37 The Kite Runner – Khaled Hosseini

38 Captain Corelli’s Mandolin – Louis De Bernieres

39 Memoirs of a Geisha – Arthur Golden  X

40 Winnie the Pooh – AA Milne

41 Animal Farm – George Orwell

42 The Da Vinci Code – Dan Brown

43 One Hundred Years of Solitude – Gabriel Garcia Marquez

44 A Prayer for Owen Meaney – John Irving

45 The Woman in White – Wilkie Collins

46 Anne of Green Gables – LM Montgomery

47 Far From The Madding Crowd – Thomas Hardy

48 The Handmaid’s Tale – Margaret Atwood

49 Lord of the Flies – William Golding

50 Atonement – Ian McEwan

51 Life of Pi – Yann Martel

52 Dune – Frank Herbert

53 Cold Comfort Farm – Stella Gibbons

54 Sense and Sensibility – Jane Austen  X

55 A Suitable Boy – Vikram Seth

56 The Shadow of the Wind – Carlos Ruiz Zafon

57 A Tale Of Two Cities – Charles Dickens

58 Brave New World – Aldous Huxley

59 The Curious Incident of the Dog in the Night-time – Mark Haddon

60 Love In The Time Of Cholera – Gabriel Garcia Marquez

61 Of Mice and Men – John Steinbeck  X

62 Lolita – Vladimir Nabokov

63 The Secret History – Donna Tartt

64 The Lovely Bones – Alice Siebold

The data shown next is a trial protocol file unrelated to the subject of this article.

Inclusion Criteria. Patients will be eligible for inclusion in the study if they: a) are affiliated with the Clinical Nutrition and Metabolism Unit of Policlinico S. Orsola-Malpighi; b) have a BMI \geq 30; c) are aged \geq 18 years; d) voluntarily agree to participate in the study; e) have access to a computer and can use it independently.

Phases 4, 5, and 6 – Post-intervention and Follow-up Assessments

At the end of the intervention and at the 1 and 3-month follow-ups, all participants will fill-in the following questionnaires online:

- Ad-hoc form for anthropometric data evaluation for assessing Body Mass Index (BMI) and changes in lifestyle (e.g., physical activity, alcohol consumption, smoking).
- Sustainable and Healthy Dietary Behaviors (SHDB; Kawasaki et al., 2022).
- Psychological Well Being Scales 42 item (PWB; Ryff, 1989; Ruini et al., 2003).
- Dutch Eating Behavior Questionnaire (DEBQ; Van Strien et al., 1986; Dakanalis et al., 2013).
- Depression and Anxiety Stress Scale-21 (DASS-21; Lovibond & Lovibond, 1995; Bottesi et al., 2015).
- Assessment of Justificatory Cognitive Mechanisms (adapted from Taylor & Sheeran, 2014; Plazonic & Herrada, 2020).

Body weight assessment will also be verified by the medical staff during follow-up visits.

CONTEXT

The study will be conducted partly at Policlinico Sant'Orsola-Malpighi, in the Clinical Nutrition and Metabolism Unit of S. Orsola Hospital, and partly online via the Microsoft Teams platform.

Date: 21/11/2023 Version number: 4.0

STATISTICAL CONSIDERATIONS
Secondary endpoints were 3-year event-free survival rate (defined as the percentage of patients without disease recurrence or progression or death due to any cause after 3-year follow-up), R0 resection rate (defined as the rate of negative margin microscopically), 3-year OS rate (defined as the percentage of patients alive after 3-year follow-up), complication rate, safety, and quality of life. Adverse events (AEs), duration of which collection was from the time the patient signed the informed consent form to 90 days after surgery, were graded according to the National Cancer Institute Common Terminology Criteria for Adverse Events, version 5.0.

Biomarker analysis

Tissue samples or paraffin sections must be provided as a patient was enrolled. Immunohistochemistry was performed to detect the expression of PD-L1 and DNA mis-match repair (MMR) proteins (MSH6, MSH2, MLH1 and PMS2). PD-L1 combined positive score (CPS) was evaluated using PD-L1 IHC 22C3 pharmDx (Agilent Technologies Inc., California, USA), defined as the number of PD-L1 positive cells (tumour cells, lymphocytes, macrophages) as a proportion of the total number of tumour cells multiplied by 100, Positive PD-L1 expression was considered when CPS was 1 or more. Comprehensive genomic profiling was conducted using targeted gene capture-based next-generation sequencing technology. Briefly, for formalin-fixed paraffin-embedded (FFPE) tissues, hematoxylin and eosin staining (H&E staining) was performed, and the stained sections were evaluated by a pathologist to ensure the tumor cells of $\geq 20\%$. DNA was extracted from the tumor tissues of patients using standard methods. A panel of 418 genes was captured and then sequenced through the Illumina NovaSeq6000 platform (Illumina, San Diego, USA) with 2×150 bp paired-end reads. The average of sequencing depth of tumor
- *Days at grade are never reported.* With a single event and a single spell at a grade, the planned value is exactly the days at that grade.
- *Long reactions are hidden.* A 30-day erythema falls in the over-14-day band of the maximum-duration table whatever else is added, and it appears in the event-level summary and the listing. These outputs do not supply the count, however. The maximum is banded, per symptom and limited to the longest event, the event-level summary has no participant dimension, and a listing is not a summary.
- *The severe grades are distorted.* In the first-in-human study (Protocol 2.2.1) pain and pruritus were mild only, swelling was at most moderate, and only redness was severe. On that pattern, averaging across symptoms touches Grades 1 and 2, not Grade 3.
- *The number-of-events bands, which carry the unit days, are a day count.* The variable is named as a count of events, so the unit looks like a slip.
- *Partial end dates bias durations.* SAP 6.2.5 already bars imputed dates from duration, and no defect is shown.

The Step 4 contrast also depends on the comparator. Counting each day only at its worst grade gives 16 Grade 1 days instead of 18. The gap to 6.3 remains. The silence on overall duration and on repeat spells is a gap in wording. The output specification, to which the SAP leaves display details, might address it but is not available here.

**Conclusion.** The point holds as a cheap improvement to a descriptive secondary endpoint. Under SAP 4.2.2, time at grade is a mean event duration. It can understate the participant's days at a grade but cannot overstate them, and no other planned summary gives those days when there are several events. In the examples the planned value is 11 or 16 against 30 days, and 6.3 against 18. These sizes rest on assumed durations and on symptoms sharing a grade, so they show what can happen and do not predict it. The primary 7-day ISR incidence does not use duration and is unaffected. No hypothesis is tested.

65 Count of Monte Cristo – Alexandre Dumas

66 On The Road – Jack Kerouac

67 Jude the Obscure – Thomas Hardy

68 Bridget Jones’s Diary – Helen Fielding  X

69 Midnight’s Children – Salman Rushdie

70 Moby Dick – Herman Melville

71 Oliver Twist – Charles Dickens   X

72 Dracula – Bram Stoker  X

73 The Secret Garden – Frances Hodgson Burnett  X

74 Notes From A Small Island – Bill Bryson

75 Ulysses – James Joyce

76 The Bell Jar – Sylvia Plath

77 Swallows and Amazons – Arthur Ransome  X

78 Germinal – Emile Zola

79 Vanity Fair – William Makepeace Thackeray

80 Possession – AS Byatt

81 A Christmas Carol – Charles Dickens  X

82 Cloud Atlas – David Mitchell

83 The Color Purple – Alice Walker  X

84 The Remains of the Day – Kazuo Ishiguro

85 Madame Bovary – Gustave Flaubert

86 A Fine Balance – Rohinton Mistry

87 Charlotte’s Web – EB White  X

88 The Five People You Meet In Heaven – Mitch Albom  X

89 Adventures of Sherlock Holmes – Sir Arthur Conan Doyle

90 The Faraway Tree Collection – Enid Blyton

91 Heart of Darkness – Joseph Conrad

92 The Little Prince – Antoine De Saint-Exupery

93 The Wasp Factory – Iain Banks

94 Watership Down – Richard Adams  X

95 A Confederacy of Dunces – John Kennedy Toole

96 A Town Like Alice – Nevil Shute

97 The Three Musketeers – Alexandre Dumas

98 Hamlet – William Shakespeare  X

99 Charlie and the Chocolate Factory – Roald Dahl  X

100 Les Miserables – Victor Hugo

 

Total Read: 25